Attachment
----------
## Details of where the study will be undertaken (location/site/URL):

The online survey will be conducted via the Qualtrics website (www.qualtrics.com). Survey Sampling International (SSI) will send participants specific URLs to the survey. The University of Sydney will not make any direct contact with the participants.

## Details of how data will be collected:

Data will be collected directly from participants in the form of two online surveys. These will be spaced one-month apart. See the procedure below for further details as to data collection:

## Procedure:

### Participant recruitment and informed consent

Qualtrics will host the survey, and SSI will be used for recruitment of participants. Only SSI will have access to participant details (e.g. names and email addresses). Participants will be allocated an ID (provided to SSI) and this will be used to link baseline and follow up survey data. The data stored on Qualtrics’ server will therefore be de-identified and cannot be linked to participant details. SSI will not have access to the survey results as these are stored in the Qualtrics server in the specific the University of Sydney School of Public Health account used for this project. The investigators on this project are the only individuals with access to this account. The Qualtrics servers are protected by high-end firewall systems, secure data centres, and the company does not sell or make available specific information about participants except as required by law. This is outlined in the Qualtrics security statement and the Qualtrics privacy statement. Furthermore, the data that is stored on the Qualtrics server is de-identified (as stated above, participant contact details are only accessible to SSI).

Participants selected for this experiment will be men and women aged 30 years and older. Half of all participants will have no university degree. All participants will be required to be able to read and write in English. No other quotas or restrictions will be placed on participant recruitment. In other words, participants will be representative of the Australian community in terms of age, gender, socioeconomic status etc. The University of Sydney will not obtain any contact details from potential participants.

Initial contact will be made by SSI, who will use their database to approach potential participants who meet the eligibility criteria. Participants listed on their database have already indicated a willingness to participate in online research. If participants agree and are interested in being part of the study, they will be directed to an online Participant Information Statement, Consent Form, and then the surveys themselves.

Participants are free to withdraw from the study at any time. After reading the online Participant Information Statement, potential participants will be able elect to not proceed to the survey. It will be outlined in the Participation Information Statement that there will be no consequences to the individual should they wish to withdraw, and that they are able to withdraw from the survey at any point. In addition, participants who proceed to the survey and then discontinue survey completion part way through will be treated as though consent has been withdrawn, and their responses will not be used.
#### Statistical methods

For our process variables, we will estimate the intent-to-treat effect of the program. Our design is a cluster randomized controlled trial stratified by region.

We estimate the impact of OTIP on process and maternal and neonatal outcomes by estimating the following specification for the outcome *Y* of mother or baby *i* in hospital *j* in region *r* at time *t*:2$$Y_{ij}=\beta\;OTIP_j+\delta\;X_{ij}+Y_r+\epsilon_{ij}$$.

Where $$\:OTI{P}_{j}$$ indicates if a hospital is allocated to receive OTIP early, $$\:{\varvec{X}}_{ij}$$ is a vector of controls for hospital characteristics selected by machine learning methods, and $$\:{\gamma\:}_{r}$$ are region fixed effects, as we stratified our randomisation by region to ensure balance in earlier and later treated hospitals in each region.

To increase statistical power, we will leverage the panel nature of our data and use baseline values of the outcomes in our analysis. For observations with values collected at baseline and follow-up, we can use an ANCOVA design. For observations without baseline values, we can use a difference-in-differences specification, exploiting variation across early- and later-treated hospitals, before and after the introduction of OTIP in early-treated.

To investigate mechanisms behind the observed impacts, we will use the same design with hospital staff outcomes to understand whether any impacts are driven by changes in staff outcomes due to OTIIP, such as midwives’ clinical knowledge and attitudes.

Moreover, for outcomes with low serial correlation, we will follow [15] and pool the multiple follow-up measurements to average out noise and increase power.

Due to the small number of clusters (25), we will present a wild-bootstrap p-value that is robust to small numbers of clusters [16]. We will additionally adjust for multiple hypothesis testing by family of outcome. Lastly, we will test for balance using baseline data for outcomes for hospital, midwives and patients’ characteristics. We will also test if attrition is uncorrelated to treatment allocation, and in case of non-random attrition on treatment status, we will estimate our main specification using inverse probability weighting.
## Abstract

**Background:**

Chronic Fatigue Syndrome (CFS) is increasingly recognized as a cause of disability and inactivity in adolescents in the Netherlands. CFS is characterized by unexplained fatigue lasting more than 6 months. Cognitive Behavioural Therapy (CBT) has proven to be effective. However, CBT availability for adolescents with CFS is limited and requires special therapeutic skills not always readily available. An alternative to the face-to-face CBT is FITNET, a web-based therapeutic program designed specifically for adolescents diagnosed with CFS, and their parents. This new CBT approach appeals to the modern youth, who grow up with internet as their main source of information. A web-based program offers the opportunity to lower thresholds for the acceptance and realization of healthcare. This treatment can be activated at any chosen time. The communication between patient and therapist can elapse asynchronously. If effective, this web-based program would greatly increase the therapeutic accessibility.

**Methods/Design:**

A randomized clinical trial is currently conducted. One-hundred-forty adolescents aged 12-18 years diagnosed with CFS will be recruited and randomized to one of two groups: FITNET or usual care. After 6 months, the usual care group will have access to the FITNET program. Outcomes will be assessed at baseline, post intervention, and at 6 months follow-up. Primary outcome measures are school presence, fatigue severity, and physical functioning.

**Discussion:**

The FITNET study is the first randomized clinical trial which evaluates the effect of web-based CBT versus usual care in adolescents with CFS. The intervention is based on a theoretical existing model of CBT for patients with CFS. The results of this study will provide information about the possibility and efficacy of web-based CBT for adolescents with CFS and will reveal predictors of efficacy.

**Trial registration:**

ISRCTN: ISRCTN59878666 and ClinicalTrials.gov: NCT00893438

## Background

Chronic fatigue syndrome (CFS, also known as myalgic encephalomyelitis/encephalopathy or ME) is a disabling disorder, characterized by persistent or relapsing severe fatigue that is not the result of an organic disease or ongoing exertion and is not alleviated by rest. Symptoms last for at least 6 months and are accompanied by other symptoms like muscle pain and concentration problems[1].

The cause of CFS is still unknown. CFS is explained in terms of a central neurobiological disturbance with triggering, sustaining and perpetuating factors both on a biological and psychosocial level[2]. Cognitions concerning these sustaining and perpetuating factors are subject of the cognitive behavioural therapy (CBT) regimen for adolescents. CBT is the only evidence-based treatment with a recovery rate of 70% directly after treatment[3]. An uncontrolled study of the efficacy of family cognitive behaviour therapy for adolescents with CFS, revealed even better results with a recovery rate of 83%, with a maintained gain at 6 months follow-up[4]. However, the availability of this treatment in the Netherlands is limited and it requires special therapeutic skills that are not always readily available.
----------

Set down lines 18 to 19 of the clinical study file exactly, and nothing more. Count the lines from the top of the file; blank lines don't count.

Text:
Due to the small number of clusters (25), we will present a wild-bootstrap p-value that is robust to small numbers of clusters [16]. We will additionally adjust for multiple hypothesis testing by family of outcome. Lastly, we will test for balance using baseline data for outcomes for hospital, midwives and patients’ characteristics. We will also test if attrition is uncorrelated to treatment allocation, and in case of non-random attrition on treatment status, we will estimate our main specification using inverse probability weighting.
## Abstract